|Name, symbol||terbium, Tb|
|Terbium in the periodic table|
|Atomic number (Z)||65|
|Group, block||group n/a, f-block|
|Standard atomic weight (±) (Ar)||158.92535(2)|
|Electron configuration||[Xe] 4f9 6s2|
|2, 8, 18, 27, 8, 2|
|Melting point||1629 K (1356 °C, 2473 °F)|
|Boiling point||3396 K (3123 °C, 5653 °F)|
|Density near r.t.||8.23 g/cm3|
|when liquid, at m.p.||7.65 g/cm3|
|Heat of fusion||10.15 kJ/mol|
|Heat of vaporization||391 kJ/mol|
|Molar heat capacity||28.91 J/(mol·K)|
|Oxidation states||4, 3, 2, 1 (a weakly basic oxide)|
|Electronegativity||Pauling scale: 1.2 (?)|
1st: 565.8 kJ/mol |
2nd: 1110 kJ/mol
3rd: 2114 kJ/mol
|Atomic radius||empirical: 177 pm|
|Covalent radius||194±5 pm|
hexagonal close-packed (hcp)
|Speed of sound thin rod||2620 m/s (at 20 °C)|
|Thermal expansion||at r.t. α, poly: 10.3 µm/(m·K)|
|Thermal conductivity||11.1 W/(m·K)|
|Electrical resistivity||α, poly: 1.150 µΩ·m (at r.t.)|
|Magnetic ordering||paramagnetic at 300 K|
|Young's modulus||α form: 55.7 GPa|
|Shear modulus||α form: 22.1 GPa|
|Bulk modulus||α form: 38.7 GPa|
|Poisson ratio||α form: 0.261|
|Vickers hardness||450–865 MPa|
|Brinell hardness||675–1200 MPa|
|Naming||after Ytterby (Sweden), where it was mined|
|Discovery and first isolation||Carl Gustaf Mosander (1843)|
|Most stable isotopes of terbium|
Terbium is a chemical element with symbol Tb and atomic number 65. It is a silvery-white rare earth metal that is malleable, ductile and soft enough to be cut with a knife. The ninth member of the lanthanide series, terbium is a fairly electropositive metal that reacts with water, evolving hydrogen gas. Terbium is never found in nature as a free element, but it is contained in many minerals, including cerite, gadolinite, monazite, xenotime and euxenite.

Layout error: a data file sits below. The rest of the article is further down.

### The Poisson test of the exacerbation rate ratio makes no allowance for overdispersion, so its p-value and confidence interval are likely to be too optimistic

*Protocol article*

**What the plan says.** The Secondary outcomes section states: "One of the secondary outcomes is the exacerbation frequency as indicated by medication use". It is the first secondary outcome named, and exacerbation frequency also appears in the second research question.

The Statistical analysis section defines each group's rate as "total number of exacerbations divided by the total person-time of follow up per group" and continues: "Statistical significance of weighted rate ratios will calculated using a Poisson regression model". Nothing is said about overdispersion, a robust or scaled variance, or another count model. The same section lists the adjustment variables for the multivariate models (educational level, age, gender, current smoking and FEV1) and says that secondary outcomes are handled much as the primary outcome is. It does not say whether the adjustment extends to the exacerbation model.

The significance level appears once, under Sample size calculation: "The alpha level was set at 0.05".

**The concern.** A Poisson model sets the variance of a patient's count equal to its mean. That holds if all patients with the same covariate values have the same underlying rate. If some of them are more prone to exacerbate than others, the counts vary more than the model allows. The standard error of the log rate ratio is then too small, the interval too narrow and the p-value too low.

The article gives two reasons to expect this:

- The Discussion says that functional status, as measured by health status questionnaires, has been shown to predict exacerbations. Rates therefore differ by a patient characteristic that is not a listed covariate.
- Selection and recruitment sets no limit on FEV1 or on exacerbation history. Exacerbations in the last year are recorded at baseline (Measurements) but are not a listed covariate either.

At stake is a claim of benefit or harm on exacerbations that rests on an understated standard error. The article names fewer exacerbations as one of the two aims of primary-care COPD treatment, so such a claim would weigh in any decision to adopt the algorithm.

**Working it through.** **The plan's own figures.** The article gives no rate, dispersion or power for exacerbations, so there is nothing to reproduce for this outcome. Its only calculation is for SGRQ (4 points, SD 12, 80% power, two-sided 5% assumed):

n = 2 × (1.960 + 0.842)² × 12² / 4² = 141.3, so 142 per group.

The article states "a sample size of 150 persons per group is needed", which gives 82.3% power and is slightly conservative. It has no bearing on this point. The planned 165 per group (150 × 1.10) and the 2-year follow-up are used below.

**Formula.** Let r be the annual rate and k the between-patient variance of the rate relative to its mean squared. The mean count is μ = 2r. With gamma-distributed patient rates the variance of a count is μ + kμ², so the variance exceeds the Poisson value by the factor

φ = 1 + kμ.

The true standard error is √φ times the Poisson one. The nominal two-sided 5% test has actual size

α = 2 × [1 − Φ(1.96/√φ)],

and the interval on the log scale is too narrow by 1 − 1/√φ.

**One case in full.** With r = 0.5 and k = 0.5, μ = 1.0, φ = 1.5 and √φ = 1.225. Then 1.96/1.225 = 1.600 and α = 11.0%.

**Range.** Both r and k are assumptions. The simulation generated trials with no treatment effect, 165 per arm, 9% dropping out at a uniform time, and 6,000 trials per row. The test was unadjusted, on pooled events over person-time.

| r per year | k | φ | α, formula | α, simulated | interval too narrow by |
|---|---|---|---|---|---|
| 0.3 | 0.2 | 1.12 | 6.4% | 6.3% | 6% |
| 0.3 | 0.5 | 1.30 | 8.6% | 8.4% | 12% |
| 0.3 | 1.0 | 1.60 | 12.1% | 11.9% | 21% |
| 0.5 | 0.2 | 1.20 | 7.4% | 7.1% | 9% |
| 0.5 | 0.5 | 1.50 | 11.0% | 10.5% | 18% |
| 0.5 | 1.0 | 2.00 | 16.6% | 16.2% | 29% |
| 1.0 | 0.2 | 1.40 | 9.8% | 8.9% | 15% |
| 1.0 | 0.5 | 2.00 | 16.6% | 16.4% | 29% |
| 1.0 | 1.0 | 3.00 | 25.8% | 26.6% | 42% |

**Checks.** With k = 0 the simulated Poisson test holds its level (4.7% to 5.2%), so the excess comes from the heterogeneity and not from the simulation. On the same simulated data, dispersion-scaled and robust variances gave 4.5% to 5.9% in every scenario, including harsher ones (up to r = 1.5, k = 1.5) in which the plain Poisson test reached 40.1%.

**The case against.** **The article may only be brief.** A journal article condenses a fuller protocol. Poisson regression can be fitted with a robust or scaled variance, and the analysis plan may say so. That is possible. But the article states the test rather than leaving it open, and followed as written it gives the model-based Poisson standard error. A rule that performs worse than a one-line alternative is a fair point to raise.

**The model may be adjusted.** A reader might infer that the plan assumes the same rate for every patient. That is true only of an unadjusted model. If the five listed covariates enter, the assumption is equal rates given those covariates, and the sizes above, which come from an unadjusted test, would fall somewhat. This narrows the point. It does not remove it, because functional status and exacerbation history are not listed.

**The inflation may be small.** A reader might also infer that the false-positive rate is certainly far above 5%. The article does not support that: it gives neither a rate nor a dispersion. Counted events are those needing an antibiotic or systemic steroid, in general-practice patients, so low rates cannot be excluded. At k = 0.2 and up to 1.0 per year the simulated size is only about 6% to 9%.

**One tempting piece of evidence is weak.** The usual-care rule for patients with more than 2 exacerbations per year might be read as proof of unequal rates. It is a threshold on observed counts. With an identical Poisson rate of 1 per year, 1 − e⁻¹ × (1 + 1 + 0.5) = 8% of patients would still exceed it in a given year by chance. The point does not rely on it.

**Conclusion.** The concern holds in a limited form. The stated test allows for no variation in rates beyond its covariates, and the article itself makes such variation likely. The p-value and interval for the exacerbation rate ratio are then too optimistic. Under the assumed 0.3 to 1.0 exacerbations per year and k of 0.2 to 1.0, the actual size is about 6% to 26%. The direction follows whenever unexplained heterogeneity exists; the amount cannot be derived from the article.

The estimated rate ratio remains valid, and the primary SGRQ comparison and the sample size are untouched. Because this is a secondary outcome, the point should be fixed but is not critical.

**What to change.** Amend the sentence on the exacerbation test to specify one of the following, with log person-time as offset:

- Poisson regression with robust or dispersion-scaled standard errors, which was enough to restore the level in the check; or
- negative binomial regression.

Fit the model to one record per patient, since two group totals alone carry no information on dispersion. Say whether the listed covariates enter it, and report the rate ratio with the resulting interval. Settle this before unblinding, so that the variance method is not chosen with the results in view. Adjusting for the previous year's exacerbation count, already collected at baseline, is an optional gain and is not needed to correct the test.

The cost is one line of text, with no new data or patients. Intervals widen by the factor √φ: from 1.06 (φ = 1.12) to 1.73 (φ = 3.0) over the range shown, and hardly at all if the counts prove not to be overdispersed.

Swedish chemist Carl Gustaf Mosander discovered terbium as a separate elemental compound in 1843. He detected it as an impurity in yttrium oxide, Y2O3. Yttrium and terbium are named after the village of Ytterby in Sweden. Terbium was not isolated in pure form until the advent of ion exchange techniques.
Terbium is used to dope calcium fluoride, calcium tungstate and strontium molybdate, materials that are used in solid-state devices, and as a crystal stabilizer of fuel cells which operate at elevated temperatures. As a component of Terfenol-D (an alloy that expands and contracts when exposed to magnetic fields more than any other alloy), terbium is of use in actuators, in naval sonar systems and in sensors.
Most of the world's terbium supply is used in green phosphors. Terbium oxide is in fluorescent lamps and TV tubes. Terbium green phosphors are combined with divalent europium blue phosphors and trivalent europium red phosphors to provide "trichromatic" lighting technology, a high-efficiency white light used for standard illumination in indoor lighting.
Terbium is a silvery-white rare earth metal that is malleable, ductile and soft enough to be cut with a knife. It is relatively stable in air compared to the earlier, more reactive lanthanides in the first half of the lanthanide series. Terbium exists in two crystal allotropes with a transformation temperature of 1289 °C between them. The 65 electrons of a terbium atom are arranged in the electron configuration [Xe]4f96s2; normally, only three electrons can be removed before the nuclear charge becomes too great to allow further ionization, but in the case of terbium, the stability of the half-filled [Xe]4f7 configuration allows further ionization of a fourth electron in the presence of very strong oxidizing agents such as fluorine gas.
The terbium(III) cation is brilliantly fluorescent, in a bright lemon-yellow color that is the result of a strong green emission line in combination with other lines in the orange and red. The yttrofluorite variety of the mineral fluorite owes its creamy-yellow fluorescence in part to terbium. Terbium easily oxidizes, and is therefore used in its elemental form specifically for research. Single terbium atoms have been isolated by implanting them into fullerene molecules.